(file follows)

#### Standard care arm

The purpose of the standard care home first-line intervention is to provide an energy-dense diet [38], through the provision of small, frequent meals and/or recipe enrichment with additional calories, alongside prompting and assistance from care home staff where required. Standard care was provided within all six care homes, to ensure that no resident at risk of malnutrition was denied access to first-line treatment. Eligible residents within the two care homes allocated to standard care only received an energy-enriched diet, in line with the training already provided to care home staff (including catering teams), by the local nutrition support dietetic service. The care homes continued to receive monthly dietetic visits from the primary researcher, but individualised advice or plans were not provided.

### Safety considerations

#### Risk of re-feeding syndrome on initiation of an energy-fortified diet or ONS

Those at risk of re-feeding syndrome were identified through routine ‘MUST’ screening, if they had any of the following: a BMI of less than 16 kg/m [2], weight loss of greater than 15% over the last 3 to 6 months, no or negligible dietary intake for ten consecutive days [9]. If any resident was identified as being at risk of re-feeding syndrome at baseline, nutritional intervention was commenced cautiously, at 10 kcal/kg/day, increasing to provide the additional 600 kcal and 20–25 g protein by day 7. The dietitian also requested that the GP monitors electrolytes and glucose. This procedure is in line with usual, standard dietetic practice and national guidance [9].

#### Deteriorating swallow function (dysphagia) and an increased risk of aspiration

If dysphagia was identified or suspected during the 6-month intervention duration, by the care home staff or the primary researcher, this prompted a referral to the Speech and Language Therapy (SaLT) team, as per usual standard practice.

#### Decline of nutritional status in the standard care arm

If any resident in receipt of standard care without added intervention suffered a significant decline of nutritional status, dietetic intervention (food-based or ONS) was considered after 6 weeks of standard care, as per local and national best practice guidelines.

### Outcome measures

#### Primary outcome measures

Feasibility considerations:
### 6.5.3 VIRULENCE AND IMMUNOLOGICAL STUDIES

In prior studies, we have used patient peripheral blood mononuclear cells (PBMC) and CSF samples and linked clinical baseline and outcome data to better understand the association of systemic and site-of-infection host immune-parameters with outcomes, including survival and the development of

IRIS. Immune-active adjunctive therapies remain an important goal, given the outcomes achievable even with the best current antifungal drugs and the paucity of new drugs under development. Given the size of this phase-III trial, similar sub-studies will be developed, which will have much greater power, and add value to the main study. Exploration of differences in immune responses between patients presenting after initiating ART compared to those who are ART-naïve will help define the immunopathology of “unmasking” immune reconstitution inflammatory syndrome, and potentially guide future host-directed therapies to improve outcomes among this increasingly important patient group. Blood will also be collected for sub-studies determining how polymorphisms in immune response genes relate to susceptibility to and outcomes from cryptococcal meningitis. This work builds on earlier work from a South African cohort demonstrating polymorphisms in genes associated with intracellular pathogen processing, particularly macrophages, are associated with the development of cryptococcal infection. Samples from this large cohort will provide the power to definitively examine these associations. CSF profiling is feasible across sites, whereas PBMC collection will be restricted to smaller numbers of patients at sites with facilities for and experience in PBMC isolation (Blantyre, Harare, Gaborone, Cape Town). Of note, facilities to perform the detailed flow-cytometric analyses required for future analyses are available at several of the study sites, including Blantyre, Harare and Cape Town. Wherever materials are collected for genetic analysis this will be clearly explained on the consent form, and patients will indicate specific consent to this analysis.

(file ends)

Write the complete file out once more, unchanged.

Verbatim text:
#### Standard care arm

The purpose of the standard care home first-line intervention is to provide an energy-dense diet [38], through the provision of small, frequent meals and/or recipe enrichment with additional calories, alongside prompting and assistance from care home staff where required. Standard care was provided within all six care homes, to ensure that no resident at risk of malnutrition was denied access to first-line treatment. Eligible residents within the two care homes allocated to standard care only received an energy-enriched diet, in line with the training already provided to care home staff (including catering teams), by the local nutrition support dietetic service. The care homes continued to receive monthly dietetic visits from the primary researcher, but individualised advice or plans were not provided.

### Safety considerations

#### Risk of re-feeding syndrome on initiation of an energy-fortified diet or ONS

Those at risk of re-feeding syndrome were identified through routine ‘MUST’ screening, if they had any of the following: a BMI of less than 16 kg/m [2], weight loss of greater than 15% over the last 3 to 6 months, no or negligible dietary intake for ten consecutive days [9]. If any resident was identified as being at risk of re-feeding syndrome at baseline, nutritional intervention was commenced cautiously, at 10 kcal/kg/day, increasing to provide the additional 600 kcal and 20–25 g protein by day 7. The dietitian also requested that the GP monitors electrolytes and glucose. This procedure is in line with usual, standard dietetic practice and national guidance [9].

#### Deteriorating swallow function (dysphagia) and an increased risk of aspiration

If dysphagia was identified or suspected during the 6-month intervention duration, by the care home staff or the primary researcher, this prompted a referral to the Speech and Language Therapy (SaLT) team, as per usual standard practice.

#### Decline of nutritional status in the standard care arm

If any resident in receipt of standard care without added intervention suffered a significant decline of nutritional status, dietetic intervention (food-based or ONS) was considered after 6 weeks of standard care, as per local and national best practice guidelines.

### Outcome measures

#### Primary outcome measures

Feasibility considerations:
### 6.5.3 VIRULENCE AND IMMUNOLOGICAL STUDIES

In prior studies, we have used patient peripheral blood mononuclear cells (PBMC) and CSF samples and linked clinical baseline and outcome data to better understand the association of systemic and site-of-infection host immune-parameters with outcomes, including survival and the development of

IRIS. Immune-active adjunctive therapies remain an important goal, given the outcomes achievable even with the best current antifungal drugs and the paucity of new drugs under development. Given the size of this phase-III trial, similar sub-studies will be developed, which will have much greater power, and add value to the main study. Exploration of differences in immune responses between patients presenting after initiating ART compared to those who are ART-naïve will help define the immunopathology of “unmasking” immune reconstitution inflammatory syndrome, and potentially guide future host-directed therapies to improve outcomes among this increasingly important patient group. Blood will also be collected for sub-studies determining how polymorphisms in immune response genes relate to susceptibility to and outcomes from cryptococcal meningitis. This work builds on earlier work from a South African cohort demonstrating polymorphisms in genes associated with intracellular pathogen processing, particularly macrophages, are associated with the development of cryptococcal infection. Samples from this large cohort will provide the power to definitively examine these associations. CSF profiling is feasible across sites, whereas PBMC collection will be restricted to smaller numbers of patients at sites with facilities for and experience in PBMC isolation (Blantyre, Harare, Gaborone, Cape Town). Of note, facilities to perform the detailed flow-cytometric analyses required for future analyses are available at several of the study sites, including Blantyre, Harare and Cape Town. Wherever materials are collected for genetic analysis this will be clearly explained on the consent form, and patients will indicate specific consent to this analysis.